4. Check outlets on the first and upper floors, if any, and in old and new parts of a house. Just because you find insulation in one wall doesn’t mean that it’s everywhere in the house.
  • Inspect and measure the thickness (inches) of any insulation in unfinished basement ceilings and walls, or above crawl spaces. If the crawl space isn’t ventilated, it may have insulation in the perimeter wall. If your house is relatively new, it may have been built with insulation outside the basement or foundation walls. If so, the insulation in these spaces won’t be visible. The builder or the original homeowner might be able to tell you if exterior insulation was used.
  • Once you’ve determined the type of insulation you have in these areas and its thickness (inches), see the U.S. Department of Energy’s online Insulation Fact Sheet for how to determine the R-values of insulation previously installed in your home.

If you have any questions, please give us a call at 913-764-4600. If you would like us to install your additional insulation, we’d be happy to come out and do a thorough inspection for you.

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Insulation Basics

Ever wondered how insulation works? Understanding how insulation works can help us find the right material for a particular project.
how insulation works

We found a great article on buildinggreen.com that explains the basics:

Choosing the right insulation can be confounding. No other building material comes in so many forms—from ground-up newspapers to foam boards to translucent gel. Understanding how insulation works can help us find the right material for a particular project.

The word insulation comes from the Latin insula—an island. Insulation attempts to create a climate-controlled enclosure by slowing heat flow—quite a trick, since thermal energy will always keep moving until equilibrium is reached, and your “island” of conditioned air is tiny compared with the outdoors. It gets even trickier when you consider that heat moves in three different ways: through conduction, convection, and radiation.

How Insulation Works:

Thermal conduction is the movement of heat through direct contact: one molecule, literally vibrating with thermal energy, bounces into an adjacent molecule, transferring some of that energy. If you touch a hot wood stove, your hand will rapidly gain heat through conduction. Convection, by contrast, is the movement of molecules through a fluid or gas. It transfers heat because differences in temperature tend to cause air to move, carrying its heat energy. Air is warmed by a wood stove, becomes buoyant, and moves upward through a room, spreading its energy. Radiant heat flows by way of infrared waves. You can stand several feet from a fire and feel its glow. We are heated by the sun’s radiation, 93 million miles away.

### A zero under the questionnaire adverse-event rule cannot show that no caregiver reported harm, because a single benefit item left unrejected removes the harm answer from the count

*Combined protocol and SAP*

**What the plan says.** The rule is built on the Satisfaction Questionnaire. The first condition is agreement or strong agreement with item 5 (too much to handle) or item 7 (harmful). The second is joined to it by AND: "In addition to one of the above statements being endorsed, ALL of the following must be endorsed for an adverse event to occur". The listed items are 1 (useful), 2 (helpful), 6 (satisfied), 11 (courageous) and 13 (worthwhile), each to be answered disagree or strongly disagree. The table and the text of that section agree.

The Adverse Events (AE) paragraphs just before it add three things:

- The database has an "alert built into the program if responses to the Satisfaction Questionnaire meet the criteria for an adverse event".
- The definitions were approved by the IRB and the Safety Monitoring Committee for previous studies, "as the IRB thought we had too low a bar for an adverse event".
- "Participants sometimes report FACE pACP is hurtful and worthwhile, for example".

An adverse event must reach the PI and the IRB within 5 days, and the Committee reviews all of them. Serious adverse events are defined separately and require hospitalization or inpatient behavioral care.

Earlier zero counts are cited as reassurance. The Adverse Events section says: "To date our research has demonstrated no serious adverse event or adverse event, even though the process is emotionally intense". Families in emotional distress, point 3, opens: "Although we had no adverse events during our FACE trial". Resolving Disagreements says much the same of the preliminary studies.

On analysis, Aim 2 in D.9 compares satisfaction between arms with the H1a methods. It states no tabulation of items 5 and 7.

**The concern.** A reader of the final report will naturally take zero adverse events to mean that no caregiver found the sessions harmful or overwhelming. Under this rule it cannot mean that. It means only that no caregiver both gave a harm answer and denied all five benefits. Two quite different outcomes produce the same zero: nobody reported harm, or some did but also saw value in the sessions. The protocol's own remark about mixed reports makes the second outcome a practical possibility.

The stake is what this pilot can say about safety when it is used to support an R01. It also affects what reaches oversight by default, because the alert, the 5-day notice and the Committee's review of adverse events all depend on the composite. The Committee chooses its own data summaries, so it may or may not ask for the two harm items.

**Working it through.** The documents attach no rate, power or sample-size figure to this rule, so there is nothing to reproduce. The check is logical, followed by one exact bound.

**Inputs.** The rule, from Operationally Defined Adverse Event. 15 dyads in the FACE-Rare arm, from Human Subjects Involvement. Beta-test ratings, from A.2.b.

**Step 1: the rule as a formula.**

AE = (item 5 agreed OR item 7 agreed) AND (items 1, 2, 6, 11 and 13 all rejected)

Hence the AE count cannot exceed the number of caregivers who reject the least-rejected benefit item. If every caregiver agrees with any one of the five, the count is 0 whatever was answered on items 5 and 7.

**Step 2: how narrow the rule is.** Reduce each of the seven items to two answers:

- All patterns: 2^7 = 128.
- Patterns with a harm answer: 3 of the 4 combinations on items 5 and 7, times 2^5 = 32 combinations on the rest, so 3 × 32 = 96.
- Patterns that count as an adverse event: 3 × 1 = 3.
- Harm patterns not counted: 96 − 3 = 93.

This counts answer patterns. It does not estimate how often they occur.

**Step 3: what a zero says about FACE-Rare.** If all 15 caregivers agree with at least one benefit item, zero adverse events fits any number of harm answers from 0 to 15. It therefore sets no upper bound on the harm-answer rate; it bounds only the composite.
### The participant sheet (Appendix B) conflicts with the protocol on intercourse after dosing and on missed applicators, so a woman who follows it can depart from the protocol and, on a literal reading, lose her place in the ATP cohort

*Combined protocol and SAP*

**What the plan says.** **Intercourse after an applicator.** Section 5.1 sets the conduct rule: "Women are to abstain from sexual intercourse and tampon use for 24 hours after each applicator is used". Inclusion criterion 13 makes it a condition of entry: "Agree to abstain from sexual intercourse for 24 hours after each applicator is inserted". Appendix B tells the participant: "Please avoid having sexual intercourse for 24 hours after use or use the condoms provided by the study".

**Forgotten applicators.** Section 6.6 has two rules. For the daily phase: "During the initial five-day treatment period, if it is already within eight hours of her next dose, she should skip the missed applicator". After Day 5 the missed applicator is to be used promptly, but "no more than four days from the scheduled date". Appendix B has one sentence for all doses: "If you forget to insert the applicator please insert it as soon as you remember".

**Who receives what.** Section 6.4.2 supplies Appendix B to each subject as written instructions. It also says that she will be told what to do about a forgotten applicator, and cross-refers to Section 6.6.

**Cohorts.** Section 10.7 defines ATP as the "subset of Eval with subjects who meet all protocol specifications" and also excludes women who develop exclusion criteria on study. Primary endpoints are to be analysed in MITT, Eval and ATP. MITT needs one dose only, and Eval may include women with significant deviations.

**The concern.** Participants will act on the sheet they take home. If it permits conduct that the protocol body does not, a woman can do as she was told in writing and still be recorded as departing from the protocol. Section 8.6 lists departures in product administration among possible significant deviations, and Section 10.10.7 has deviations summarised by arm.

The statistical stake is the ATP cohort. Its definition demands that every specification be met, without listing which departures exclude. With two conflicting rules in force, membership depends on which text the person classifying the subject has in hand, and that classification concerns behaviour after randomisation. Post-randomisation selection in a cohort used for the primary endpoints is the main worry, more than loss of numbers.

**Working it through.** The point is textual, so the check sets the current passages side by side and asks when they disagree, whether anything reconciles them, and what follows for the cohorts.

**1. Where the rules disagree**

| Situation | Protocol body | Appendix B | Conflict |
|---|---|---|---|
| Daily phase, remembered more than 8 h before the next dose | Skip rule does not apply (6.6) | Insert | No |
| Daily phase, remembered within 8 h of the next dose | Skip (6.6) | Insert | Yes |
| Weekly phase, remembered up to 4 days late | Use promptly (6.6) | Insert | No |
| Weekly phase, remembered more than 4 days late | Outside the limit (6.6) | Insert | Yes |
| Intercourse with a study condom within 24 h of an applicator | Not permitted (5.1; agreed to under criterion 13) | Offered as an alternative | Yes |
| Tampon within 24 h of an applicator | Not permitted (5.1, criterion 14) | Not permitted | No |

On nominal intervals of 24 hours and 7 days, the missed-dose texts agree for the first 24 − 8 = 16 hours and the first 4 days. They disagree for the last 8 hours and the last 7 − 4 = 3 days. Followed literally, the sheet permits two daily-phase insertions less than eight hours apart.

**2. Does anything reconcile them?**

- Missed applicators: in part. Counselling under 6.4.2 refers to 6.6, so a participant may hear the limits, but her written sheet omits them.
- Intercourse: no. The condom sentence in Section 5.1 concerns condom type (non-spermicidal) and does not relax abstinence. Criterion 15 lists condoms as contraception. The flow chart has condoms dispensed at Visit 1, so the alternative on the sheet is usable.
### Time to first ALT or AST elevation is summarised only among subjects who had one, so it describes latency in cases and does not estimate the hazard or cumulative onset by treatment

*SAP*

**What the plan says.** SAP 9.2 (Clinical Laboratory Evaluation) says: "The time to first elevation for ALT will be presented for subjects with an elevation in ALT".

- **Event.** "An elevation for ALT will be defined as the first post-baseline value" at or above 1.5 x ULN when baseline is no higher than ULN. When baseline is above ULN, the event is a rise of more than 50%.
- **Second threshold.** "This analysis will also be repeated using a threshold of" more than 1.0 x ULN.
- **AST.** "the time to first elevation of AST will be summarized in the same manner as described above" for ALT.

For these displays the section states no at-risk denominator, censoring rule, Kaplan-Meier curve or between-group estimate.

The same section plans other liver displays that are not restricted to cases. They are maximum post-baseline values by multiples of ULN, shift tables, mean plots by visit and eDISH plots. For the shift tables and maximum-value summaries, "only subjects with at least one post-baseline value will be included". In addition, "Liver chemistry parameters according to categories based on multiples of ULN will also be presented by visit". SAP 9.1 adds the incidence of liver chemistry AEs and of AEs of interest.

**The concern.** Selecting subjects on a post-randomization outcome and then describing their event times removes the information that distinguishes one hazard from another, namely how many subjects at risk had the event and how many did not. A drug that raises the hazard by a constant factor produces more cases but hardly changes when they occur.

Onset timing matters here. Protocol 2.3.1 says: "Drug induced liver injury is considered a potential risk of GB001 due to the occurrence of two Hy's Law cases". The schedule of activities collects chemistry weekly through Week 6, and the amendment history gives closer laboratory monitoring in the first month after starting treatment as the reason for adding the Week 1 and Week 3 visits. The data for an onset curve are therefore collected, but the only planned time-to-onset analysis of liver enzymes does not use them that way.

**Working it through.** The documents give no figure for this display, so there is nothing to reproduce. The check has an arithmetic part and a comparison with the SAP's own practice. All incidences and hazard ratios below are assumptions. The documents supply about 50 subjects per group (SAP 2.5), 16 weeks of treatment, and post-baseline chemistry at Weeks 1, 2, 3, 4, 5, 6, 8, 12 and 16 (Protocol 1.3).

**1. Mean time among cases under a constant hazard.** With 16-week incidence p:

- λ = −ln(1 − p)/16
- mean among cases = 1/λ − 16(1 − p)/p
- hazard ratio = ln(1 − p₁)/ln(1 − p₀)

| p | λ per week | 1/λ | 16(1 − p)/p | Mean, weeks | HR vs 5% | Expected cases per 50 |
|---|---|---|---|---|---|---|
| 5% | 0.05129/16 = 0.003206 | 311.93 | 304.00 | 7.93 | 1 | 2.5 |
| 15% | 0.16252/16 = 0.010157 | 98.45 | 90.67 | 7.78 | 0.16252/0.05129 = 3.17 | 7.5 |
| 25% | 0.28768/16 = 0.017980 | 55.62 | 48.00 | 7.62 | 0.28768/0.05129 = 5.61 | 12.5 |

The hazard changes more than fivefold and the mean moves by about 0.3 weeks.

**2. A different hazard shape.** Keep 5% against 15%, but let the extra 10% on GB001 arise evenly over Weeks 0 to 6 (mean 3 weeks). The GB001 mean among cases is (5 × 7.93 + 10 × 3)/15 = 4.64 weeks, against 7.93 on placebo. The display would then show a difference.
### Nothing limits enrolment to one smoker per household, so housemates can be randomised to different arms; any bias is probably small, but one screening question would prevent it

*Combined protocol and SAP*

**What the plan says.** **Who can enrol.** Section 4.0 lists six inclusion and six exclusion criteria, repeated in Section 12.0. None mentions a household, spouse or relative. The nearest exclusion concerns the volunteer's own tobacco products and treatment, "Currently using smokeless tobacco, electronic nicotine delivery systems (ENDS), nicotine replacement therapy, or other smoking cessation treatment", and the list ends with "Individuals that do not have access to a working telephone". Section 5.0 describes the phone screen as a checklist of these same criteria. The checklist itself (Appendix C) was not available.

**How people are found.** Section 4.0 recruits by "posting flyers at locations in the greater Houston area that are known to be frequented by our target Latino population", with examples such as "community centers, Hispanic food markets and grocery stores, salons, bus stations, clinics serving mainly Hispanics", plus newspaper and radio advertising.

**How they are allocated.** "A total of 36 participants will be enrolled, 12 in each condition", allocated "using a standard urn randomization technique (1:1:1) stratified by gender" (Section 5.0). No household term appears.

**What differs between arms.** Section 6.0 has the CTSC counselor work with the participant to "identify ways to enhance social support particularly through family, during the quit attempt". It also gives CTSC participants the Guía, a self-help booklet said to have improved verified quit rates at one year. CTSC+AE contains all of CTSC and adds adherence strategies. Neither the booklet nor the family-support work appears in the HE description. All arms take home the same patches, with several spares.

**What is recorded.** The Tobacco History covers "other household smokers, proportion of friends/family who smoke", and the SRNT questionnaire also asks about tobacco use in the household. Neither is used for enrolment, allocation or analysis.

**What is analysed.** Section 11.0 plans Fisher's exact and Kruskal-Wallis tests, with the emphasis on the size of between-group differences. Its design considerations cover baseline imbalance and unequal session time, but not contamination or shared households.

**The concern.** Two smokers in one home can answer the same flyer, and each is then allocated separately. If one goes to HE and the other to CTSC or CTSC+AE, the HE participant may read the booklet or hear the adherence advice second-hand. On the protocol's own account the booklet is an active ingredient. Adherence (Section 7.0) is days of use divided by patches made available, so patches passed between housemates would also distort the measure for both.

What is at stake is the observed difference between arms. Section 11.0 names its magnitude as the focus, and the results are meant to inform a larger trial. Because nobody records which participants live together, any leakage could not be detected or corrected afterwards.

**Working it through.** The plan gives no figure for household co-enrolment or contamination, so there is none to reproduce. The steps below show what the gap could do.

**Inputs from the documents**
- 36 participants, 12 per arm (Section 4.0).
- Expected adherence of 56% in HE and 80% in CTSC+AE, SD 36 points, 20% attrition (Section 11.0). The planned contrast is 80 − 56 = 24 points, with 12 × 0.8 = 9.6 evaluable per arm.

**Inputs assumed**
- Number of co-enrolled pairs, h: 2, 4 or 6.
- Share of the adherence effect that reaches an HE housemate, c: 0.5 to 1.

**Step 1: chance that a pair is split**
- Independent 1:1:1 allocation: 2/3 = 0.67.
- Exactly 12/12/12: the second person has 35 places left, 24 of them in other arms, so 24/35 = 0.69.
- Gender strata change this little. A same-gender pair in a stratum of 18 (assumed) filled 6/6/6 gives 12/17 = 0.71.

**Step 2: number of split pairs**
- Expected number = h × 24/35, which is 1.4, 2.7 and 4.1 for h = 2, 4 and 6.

R-value measures resistance to thermal conduction; a material with a higher R-value per inch is a better insulator. Most types of insulation work because they have millions of pockets of gas trapped within their structure. These pockets slow heat transfer from high-energy, warm air molecules to low-energy air molecules on the other side of the wall. Fiber insulation, such as fiberglass and cellulose, relies on trapped air. The R-value of some foam insulation is enhanced by trapped gases: low-conductivity blowing agents. The insulation materials themselves—plastics in foams or wood fiber in cellulose—are also inherently resistant to conduction.

Insulation materials stop convection in two ways. The material itself interrupts the air movement, and the individual pockets of trapped air are small enough that air currents don’t form within them. Some insulation materials also form an effective air barrier, stopping air from flowing through the building enclosure and carrying heat (and moisture) with it.

Materials differ in their emissivity—their ability to radiate heat. Low-emissivity (low-e) coatings such as foil facings, when adjacent to an air space, help slow heat radiation from a warm object to cooler objects. Radiant barriers have a place in specialized applications, as the low-e coatings in windows and the underside of roof sheathing, but paint and insulation manufacturers are notorious for exaggerating their benefits.Choosing the right insulation can be confounding. No other building material comes in so many forms—from ground-up newspapers to foam boards to translucent gel. Understanding how insulation works can help us find the right material for a particular project.

Original article can be found here.